Three fly ash disposal sites in Pennsylvania, including two in the southwest part of the state, are leaking toxic, cancer-causing hexavalent chromium into nearby groundwater, according to a new report by Earth Justice and two other environmental groups.
The report, released today on the eve of scheduled Senate testimony by U.S. Environmental Protection Agency Administrator Lisa Jackson about the hazards o hexavalent chromium exposure, uses EPA records to identify where the toxic chemical has leached from 28 coal ash disposal sites, contaminating groundwater in 17 states.
Hexavalent chromium has leaked from and contamination of groundwater near a landfill used by Allegheny Energy's Hatfield Ferry power plant in Greene County, an unlined pond and landfill near the GenOn's Seward Power plant in New Florence, Indiana County, and from an unlined pond used for fly ash disposal by PPL's Martins Creek power plant in Northampton County, in the eastern end of the state.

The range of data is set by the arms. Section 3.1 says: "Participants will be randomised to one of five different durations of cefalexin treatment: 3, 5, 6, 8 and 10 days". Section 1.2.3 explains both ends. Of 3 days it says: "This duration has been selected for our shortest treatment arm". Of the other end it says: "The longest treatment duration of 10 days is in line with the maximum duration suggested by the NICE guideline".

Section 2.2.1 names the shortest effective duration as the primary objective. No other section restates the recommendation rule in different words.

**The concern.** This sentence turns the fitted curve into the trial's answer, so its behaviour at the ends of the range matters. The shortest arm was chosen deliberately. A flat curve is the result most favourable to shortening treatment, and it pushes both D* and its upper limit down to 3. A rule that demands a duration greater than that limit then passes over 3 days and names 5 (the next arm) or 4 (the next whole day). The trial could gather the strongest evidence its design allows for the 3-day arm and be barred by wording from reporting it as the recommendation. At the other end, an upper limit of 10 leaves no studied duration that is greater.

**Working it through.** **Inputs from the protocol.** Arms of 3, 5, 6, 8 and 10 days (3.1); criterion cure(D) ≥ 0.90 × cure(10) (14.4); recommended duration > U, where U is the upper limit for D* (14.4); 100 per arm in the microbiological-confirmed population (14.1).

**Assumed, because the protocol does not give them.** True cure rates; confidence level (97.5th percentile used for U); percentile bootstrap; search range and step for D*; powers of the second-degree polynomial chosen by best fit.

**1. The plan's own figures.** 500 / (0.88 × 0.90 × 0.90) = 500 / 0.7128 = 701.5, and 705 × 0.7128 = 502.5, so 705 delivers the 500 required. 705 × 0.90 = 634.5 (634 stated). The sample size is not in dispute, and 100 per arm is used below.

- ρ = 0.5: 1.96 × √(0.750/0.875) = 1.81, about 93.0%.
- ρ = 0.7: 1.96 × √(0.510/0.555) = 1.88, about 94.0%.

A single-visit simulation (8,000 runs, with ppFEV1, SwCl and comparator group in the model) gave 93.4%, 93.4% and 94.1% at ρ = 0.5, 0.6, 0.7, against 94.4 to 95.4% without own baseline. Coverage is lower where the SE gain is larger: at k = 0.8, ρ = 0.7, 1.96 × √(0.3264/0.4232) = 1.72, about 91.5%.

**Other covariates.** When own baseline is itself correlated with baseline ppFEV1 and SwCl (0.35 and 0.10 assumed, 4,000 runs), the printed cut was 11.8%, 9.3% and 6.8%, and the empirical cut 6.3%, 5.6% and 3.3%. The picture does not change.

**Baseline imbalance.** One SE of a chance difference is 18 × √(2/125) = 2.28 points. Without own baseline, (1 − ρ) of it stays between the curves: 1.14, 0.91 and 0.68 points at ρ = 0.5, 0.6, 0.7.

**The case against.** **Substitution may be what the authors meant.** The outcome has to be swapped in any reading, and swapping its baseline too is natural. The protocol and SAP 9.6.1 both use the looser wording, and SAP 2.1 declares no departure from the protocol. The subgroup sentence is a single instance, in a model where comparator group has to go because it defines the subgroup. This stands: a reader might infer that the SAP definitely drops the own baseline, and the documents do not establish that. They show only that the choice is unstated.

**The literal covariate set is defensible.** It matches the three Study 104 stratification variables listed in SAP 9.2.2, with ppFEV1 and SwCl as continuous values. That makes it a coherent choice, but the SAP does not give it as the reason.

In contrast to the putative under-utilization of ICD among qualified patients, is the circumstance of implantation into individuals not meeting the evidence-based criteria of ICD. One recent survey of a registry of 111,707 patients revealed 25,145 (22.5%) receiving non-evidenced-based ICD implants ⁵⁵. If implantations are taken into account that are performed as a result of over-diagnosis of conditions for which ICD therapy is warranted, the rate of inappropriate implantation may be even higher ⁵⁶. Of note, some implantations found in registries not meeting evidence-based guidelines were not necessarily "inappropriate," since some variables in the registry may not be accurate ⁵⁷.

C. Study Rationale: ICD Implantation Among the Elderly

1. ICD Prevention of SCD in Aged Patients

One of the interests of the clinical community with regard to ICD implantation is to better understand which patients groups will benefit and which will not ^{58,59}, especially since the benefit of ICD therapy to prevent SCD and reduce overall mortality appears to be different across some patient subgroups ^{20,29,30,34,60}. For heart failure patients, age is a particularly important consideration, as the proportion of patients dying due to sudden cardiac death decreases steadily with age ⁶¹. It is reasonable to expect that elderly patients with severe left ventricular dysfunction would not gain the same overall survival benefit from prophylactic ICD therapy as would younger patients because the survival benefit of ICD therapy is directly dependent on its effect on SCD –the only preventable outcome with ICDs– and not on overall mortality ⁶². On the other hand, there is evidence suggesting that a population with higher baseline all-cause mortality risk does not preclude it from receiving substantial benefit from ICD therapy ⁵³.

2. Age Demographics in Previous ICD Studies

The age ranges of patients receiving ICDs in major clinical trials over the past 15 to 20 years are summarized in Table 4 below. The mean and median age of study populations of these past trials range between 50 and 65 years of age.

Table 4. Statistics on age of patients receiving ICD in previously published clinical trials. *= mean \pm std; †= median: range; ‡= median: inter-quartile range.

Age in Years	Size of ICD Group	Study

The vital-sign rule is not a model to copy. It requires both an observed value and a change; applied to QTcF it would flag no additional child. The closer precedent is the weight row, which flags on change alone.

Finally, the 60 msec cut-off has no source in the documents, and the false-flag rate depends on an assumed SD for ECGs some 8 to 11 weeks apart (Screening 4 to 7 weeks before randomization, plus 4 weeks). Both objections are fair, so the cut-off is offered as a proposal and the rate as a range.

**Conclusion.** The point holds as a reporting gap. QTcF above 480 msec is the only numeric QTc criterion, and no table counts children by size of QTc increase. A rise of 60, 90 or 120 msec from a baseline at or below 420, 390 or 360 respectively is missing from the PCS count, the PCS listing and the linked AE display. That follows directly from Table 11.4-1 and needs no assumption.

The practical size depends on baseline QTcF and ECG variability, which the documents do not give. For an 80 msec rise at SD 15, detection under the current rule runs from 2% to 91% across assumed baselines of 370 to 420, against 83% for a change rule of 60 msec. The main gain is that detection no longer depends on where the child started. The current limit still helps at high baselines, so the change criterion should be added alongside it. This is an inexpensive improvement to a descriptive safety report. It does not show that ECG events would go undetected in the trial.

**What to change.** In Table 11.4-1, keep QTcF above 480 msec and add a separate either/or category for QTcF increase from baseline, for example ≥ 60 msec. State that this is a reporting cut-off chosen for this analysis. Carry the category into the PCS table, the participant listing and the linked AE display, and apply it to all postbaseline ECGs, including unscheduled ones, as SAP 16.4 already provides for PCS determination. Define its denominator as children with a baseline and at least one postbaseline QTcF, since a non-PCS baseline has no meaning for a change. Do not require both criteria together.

Studies by the EPA, the state of California and the agency for Toxic Substances and Disease Registry have found that exposure to small amounts of hexavalent chromium can increase human cancer risk.
Don Hopey: firstname.lastname@example.org or 412-263-1983.